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Eid al-Adha 2020: Quotes, History, Importance, and Significance

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Bakrid 2020

Eid al-Adha (Bakrid) 2020 Date, Wishes Images, Quotes: Also known as the ‘Festival of Sacrifice’, Eid al-Adha or Bakrid is an important festival celebrated by the Muslim community in India and around the world. This year, it starts July 30 and ends on July 31, in the evening. The festival is also referred to as Eid Qurban or Qurban Bayarami. It is said that the festival is one of the two most popular and significant Islamic holidays celebrated worldwide — the first one is Eid al-Fitr, which is also known as Eid or Ramadan Eid.

About Eid al-Adha

It is observed on the tenth day of the Dhu al-Hijjah, which is the twelfth month as per the Islamic calendar. It is one of the most sacred months, during which the Haj pilgrimage also takes place, since Dhu al-Hijjah literally means the ‘month of pilgrimage’. While Saudi Arabia has announced July 31 as the date of Eid al-Adha, the Shahi Imam of Delhi’s Jama Masjid has said it will be celebrated in India a day later, on August 1.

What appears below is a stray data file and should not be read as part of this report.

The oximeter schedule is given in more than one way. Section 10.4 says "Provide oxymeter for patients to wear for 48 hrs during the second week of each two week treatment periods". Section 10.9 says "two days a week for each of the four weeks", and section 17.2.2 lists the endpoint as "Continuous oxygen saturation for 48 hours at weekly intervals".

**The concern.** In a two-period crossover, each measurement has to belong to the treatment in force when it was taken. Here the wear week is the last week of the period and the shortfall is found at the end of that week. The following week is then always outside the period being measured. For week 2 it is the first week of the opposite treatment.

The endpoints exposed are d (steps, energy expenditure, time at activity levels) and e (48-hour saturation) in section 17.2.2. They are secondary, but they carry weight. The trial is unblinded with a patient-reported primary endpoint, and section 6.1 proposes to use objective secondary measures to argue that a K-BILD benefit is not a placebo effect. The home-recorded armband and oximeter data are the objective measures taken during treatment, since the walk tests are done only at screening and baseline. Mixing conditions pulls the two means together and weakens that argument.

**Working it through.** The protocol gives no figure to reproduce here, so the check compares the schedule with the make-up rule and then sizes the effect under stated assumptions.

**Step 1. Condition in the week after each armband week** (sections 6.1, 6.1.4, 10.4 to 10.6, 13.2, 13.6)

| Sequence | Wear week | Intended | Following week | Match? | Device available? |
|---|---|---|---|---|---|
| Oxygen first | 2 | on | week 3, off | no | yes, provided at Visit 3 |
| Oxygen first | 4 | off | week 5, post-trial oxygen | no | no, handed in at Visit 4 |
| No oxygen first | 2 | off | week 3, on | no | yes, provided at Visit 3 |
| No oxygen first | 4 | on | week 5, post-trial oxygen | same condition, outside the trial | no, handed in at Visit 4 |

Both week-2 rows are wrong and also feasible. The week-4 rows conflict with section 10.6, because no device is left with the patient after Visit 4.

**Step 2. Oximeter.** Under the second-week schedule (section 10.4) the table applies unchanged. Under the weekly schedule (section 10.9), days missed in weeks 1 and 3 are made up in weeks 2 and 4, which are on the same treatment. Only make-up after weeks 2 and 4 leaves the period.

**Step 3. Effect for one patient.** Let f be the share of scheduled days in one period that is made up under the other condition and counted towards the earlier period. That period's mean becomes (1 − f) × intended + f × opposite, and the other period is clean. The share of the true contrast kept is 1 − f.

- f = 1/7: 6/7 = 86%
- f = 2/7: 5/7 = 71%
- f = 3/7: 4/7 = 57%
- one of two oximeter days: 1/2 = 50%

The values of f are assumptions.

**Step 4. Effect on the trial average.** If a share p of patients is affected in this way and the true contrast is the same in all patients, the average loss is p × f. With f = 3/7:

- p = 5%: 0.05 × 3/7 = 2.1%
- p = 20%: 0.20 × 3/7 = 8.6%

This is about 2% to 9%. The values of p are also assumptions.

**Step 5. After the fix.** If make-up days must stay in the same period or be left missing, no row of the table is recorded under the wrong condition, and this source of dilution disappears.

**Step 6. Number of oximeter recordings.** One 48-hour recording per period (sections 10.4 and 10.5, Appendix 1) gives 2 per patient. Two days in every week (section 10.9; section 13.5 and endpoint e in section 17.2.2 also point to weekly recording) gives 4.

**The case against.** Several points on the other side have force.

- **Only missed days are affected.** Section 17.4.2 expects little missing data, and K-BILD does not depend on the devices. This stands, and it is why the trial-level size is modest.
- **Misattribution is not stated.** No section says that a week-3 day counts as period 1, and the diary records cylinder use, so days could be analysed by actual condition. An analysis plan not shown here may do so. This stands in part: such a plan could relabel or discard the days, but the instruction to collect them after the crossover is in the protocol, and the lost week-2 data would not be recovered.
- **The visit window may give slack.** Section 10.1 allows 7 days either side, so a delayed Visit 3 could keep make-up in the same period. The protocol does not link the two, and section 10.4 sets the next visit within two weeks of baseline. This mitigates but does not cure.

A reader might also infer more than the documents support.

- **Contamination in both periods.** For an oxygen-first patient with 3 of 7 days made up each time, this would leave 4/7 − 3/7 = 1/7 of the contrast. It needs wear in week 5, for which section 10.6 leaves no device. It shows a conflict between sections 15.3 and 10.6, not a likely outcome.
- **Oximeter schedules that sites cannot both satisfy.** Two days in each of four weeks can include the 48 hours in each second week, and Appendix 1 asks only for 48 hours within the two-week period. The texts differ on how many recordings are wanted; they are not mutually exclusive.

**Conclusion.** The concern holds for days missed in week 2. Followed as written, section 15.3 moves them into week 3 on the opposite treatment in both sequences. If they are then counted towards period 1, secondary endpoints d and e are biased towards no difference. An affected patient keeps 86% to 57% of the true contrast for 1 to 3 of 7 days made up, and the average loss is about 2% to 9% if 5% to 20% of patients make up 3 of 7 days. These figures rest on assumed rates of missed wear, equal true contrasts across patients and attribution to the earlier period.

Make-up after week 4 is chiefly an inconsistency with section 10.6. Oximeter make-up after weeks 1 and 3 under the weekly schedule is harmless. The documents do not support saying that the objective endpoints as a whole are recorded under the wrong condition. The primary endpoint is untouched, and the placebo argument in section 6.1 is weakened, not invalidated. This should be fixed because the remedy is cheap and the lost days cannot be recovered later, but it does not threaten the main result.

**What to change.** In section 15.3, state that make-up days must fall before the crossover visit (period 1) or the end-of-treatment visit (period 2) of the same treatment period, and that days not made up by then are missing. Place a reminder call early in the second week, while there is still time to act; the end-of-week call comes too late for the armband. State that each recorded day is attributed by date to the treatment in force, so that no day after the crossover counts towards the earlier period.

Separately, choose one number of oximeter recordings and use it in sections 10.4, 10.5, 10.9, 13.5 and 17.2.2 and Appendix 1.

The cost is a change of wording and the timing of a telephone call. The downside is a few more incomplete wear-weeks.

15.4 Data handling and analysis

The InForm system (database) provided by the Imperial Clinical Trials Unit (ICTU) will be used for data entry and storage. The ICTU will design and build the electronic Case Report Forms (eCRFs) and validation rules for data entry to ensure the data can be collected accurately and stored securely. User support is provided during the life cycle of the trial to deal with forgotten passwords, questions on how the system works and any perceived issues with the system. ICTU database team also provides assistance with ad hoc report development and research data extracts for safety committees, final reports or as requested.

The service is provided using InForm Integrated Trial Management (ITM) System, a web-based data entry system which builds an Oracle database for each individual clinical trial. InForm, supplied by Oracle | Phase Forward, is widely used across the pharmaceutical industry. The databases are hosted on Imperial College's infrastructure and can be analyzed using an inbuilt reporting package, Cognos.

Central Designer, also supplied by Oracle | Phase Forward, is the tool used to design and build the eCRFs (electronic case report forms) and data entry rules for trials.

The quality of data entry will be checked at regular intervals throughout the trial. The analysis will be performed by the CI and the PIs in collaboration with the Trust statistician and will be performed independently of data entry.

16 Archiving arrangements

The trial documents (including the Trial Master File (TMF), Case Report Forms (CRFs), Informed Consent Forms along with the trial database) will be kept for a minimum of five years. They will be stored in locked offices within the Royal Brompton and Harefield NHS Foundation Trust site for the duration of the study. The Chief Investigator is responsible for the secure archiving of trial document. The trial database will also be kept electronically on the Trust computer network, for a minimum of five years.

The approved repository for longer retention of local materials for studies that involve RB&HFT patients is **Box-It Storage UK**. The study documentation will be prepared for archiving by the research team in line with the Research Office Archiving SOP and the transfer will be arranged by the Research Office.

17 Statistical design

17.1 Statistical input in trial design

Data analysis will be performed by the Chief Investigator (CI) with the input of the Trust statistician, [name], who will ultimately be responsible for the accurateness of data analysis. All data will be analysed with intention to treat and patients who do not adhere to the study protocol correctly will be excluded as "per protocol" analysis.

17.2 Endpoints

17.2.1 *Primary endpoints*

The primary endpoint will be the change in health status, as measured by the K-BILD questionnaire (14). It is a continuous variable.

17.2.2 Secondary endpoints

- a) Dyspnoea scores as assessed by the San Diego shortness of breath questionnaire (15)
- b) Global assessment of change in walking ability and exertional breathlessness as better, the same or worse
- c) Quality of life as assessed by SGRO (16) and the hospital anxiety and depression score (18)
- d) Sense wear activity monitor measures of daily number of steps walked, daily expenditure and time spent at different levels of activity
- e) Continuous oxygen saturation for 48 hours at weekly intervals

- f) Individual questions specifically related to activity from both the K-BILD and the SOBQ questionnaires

eid al adha, eid ul adha 2020, happy eid ul-adha, happy eid al-adha 2020, bakrid 2020                                                      Also known as the ‘Festival of Sacrifice’, Eid al-Adha or Bakrid is an important festival celebrated by the Muslim community in India and around the world. (Source: Getty Images)

History

The legend of Bakrid goes like this: Islamic prophet Ibrahim was having recurring dreams wherein he saw himself sacrificing his son Ismael to appease Allah. When he shared his dreams with his son, the latter told him that if it is God’s will, then it must be done. But before the sacrifice could happen, God — pleased with the duo’s absolute devotion — sent Jibreel (an angel) to them, who told them to sacrifice a lamb instead.

eid al adha, eid ul adha 2020, happy eid ul-adha, happy eid al-adha 2020, bakrid 2020 

The festival is one of the two most popular and significant Islamic holidays celebrated worldwide — the first one is Eid al-Fitr, which is also known as Eid or Ramadan Eid (Source: Getty Images)

Significance

Till date, the festival honours the willingness of Ibrahim and his son, and their devotion to Allah. So as per traditions, Muslims across the globe sacrifice a goat or a sheep, and then a part of the meal is distributed among the needy and the poor. It is essentially about giving back to the society.

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